Chem3x11 Lecture 7
This lecture is about the opening of epoxides a surprisingly important aspect of organic synthesis.
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- Epoxides are stable and easy to make, but are reactive to nucleophiles
- There are very useful stereoelectronic aspects of the epoxide opening reaction, giving precisely defined product stereochemistry
- The high energy twist-boat conformer of cyclohexane is avoided during epoxide opening, and trans-diaxial products are observed
The Opening of Epoxides
An epoxide is a strained ring system that can be opened by a large range of nucleophiles. Epoxides may easily be made from double bonds. Though reactive, they can be isolated and handled easily.
As you can see, the simple mode of epoxide opening involves a reaction like an SN2 mechanism, except in this case the "leaving group" oxygen is still attached to the molecule. So one of the carbons (where the nucleophile attacks) will be inverted and the other will stay unchanged.
We need to examine two cases. The first is where the epoxide carbons are substituted. The second is when the epoxide is part of a ring.
Direct Nucleophilic Opening of Epoxides
When we combine an epoxide with a reactive nucleophile, and if the two carbons of the epoxide are differently substituted, then the choice of which carbon the nucleophile goes for is typically determined by the same factors as for SN2 reactions. So attack is quicker at primary centres, slower at secondary centres and virtually non-existent at tertiary centres. When there is a preference between different reaction sites on the same molecule that involve similar chemistry we say there is regioselectivity, or that the steric crowding of the substitutents causes regiocontrol. (If there is a choice between two different functional groups we say there is chemoselectivity).
Acid-Mediated Epoxide Opening
Things change when the epoxide is activated by acid. The epoxide oxygen protonates first (fast, and reversibly) and the epoxide then opens. Again primary is faster than secondary:
(Here the nucleophile is the chloride ion left over from the HCl) But when tertiary is present, that reacts very quickly. Because the highly substituted tertiary position is able to stabilise a growing partial positive charge, we think of the epoxide opening a little. The mechanism is a little like a combination of SN1 and SN2. Regiocontrol is rarely absolute, but you should expect the major product to be formed from attack of the nucleophile at the more substituted carbon.
Regiochemistry of Cyclic Systems
Implicit in the above mechanisms is that the incoming nucleophile breaks the C-O bond of the epoxide by an SN2-like mechanism, i.e. approach is from the rear of the bond. In cyclic cases, there is remarkably strong regiocontrol that at first sight looks very odd:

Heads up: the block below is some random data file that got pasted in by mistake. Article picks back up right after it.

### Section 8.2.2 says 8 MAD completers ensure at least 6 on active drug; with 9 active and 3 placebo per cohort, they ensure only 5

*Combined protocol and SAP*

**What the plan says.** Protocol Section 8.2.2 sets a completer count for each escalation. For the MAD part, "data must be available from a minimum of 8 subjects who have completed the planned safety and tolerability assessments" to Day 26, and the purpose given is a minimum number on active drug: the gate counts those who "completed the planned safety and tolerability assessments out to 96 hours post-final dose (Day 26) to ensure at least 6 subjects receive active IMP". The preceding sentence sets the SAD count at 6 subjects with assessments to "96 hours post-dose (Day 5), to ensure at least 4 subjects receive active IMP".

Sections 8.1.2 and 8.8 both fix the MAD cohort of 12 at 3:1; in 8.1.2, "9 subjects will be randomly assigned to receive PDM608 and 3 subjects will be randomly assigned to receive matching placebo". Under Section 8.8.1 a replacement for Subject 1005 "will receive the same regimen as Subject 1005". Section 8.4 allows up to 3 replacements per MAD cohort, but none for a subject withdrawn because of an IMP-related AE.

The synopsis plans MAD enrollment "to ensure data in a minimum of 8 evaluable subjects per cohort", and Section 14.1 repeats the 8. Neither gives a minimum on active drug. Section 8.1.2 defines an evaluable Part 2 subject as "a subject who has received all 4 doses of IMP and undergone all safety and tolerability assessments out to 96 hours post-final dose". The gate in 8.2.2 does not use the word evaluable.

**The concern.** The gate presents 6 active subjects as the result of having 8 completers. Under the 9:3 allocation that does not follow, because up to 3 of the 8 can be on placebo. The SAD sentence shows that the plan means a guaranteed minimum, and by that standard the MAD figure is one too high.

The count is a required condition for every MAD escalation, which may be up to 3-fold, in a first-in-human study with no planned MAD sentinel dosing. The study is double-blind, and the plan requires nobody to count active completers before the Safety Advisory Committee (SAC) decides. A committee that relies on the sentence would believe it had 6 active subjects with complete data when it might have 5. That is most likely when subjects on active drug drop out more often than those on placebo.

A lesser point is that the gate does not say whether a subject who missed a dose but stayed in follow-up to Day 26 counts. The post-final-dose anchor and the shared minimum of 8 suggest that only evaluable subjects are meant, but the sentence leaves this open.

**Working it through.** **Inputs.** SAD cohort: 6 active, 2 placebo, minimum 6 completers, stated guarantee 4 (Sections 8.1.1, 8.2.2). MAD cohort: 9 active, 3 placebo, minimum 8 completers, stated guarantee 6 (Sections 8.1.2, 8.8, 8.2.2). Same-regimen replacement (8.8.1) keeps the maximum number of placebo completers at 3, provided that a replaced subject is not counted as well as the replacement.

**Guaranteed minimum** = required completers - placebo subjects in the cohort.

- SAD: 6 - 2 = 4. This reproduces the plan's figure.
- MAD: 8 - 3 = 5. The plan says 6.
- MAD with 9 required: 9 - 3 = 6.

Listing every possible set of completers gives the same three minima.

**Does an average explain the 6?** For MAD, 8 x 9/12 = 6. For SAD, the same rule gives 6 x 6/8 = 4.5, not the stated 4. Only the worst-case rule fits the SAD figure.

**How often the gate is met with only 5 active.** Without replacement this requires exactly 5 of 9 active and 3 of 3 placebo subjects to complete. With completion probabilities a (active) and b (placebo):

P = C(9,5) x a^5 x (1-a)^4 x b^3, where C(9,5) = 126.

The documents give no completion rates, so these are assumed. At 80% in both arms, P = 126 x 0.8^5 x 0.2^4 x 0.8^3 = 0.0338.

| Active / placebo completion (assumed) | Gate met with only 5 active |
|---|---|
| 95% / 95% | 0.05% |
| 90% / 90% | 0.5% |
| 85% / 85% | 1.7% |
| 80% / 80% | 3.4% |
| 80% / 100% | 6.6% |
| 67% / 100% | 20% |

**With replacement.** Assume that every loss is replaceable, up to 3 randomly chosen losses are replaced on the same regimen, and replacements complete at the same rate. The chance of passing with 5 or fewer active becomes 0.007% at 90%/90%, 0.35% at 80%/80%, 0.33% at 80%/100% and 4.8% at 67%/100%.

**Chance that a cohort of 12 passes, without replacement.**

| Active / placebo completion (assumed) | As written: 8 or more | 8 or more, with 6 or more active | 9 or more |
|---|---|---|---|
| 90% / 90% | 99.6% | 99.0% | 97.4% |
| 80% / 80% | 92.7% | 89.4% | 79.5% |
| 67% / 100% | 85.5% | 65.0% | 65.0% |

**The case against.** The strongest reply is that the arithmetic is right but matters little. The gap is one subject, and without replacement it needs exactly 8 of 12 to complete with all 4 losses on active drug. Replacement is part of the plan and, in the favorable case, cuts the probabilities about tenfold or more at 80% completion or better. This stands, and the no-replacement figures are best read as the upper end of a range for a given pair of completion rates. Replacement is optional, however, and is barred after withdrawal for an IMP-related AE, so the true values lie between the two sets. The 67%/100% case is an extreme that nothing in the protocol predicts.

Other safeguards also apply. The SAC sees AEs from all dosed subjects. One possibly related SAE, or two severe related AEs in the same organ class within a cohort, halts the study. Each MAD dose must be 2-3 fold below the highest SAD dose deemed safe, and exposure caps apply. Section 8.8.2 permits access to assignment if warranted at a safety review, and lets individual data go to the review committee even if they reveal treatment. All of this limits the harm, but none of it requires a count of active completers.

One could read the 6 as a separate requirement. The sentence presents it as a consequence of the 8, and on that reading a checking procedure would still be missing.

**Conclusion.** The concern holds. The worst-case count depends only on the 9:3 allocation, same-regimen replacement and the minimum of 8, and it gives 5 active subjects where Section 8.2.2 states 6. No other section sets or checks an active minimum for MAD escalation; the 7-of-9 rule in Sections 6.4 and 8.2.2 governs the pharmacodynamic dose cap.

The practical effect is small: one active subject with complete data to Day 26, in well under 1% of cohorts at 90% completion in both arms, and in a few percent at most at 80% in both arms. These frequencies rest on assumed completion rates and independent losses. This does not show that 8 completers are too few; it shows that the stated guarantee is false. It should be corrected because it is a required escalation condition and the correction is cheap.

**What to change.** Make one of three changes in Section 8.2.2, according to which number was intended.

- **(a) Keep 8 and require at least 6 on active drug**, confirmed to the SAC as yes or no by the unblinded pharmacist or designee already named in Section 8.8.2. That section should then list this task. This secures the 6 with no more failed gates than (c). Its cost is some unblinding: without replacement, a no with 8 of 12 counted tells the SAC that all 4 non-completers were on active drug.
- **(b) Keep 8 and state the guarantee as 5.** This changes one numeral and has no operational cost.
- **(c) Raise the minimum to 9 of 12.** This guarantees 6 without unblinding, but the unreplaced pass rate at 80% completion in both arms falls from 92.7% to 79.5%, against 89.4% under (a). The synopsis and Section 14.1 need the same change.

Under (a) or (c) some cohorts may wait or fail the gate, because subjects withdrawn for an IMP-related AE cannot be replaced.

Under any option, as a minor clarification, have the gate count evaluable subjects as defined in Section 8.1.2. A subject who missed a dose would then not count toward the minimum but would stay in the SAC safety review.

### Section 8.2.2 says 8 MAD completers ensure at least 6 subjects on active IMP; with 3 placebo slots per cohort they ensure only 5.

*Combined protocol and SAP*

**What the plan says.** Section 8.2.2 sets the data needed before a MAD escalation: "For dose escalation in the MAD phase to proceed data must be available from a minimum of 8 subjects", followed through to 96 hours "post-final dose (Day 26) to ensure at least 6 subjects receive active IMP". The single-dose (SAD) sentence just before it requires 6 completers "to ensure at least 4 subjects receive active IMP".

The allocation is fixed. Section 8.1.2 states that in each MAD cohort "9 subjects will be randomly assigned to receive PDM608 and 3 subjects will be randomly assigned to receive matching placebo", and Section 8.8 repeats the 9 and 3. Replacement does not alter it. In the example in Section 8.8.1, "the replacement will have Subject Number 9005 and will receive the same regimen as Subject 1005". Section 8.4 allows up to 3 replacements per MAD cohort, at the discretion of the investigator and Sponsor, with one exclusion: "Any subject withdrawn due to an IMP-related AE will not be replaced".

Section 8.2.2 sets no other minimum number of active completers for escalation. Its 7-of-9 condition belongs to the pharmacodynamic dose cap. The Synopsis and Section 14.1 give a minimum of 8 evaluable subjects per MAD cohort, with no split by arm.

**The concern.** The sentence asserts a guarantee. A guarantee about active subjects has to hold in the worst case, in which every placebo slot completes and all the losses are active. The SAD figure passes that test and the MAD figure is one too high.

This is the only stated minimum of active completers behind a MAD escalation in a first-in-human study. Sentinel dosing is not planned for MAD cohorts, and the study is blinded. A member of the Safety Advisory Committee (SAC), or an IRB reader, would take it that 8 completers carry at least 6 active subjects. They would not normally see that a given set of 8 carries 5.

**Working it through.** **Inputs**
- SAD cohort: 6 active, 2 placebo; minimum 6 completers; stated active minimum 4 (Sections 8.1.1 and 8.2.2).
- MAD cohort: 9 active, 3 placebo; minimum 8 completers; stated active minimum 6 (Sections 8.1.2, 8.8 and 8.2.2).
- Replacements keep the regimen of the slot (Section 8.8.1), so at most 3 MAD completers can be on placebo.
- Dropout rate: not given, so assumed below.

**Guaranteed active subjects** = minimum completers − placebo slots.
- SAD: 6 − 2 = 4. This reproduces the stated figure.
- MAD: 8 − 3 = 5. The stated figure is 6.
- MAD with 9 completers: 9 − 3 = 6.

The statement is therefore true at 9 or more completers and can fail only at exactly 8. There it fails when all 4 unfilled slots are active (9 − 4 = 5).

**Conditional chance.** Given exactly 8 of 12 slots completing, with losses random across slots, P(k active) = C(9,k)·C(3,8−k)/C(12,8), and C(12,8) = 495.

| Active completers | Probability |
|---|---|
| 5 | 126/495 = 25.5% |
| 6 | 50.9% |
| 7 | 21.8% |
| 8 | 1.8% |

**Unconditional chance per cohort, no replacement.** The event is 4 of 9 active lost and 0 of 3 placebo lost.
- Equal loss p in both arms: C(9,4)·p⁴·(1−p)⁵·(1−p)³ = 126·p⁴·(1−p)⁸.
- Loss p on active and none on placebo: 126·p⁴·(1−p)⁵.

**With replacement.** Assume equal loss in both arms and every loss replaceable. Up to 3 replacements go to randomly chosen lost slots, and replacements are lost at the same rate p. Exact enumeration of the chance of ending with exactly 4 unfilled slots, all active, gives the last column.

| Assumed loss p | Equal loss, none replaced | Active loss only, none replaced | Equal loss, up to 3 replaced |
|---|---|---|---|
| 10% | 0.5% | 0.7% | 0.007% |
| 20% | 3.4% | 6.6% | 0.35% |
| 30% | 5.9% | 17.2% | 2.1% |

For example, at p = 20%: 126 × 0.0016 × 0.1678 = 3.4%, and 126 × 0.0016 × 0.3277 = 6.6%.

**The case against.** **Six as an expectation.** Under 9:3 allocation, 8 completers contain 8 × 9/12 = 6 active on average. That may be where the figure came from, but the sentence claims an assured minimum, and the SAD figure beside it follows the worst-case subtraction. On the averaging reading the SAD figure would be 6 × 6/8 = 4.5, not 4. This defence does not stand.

Based on what we've previously said about axial and equatorial substituents, and that equatorial substituents are favoured (all other things being equal) you might think that this epoxide opening is being driven by the formation of equatorial substituents. That's sensible and logical. In fact if you look at the product from the above reaction, the two new substituents are both axial. There's something going on here that we're overlooking. Let's draw out the two immediately-formed products from attack at the two positions. To do that we draw the cyclic epoxide - it's rather like drawing a cyclohexene from lecture 6, but the epoxide is on one face of the ring or the other. The incoming chloride has to come in from the bottom face (opposite the epoxide oxygen). As it does so the carbon to which it is attaching itself effectively moves down to meet it, so as to give a tetrahedral centre.
The pathway that is not observed goes via a cyclohexane structure that is high in energy - a twist-boat. Jonathan Goodman at Cambridge has already embedded a Jmol applet of this here you can play with - notice the differences in shape from the chair, both in terms of sterics and eclipsed C-H bonds on adjacent carbons. It's a high energy conformation of cyclohexane (about 20-25 kJ mol-1 higher than the chair (with a correspondingly larger barrier to get there). So even though the product observed is less stable than the other regioisomer, it is formed by a lower energy pathway that avoids the twist-boat. This is an example of a more interesting energy diagram where the two possible reaction trajectories cross and we observe the kinetic rather than the thermodynamic product.
Notice a subtlety of that energy diagram. The reverse reaction from the trans diaxial product back to the epoxide has a much lower energy barrier than does the reverse reaction from the diequatorial product. That makes sense if you think about the geometry of the groups in what is an internal SN2 displacement - the axial OH can easily reach the rear lobe of the C-Cl σ* orbital, which is impossible in the equatorial case.
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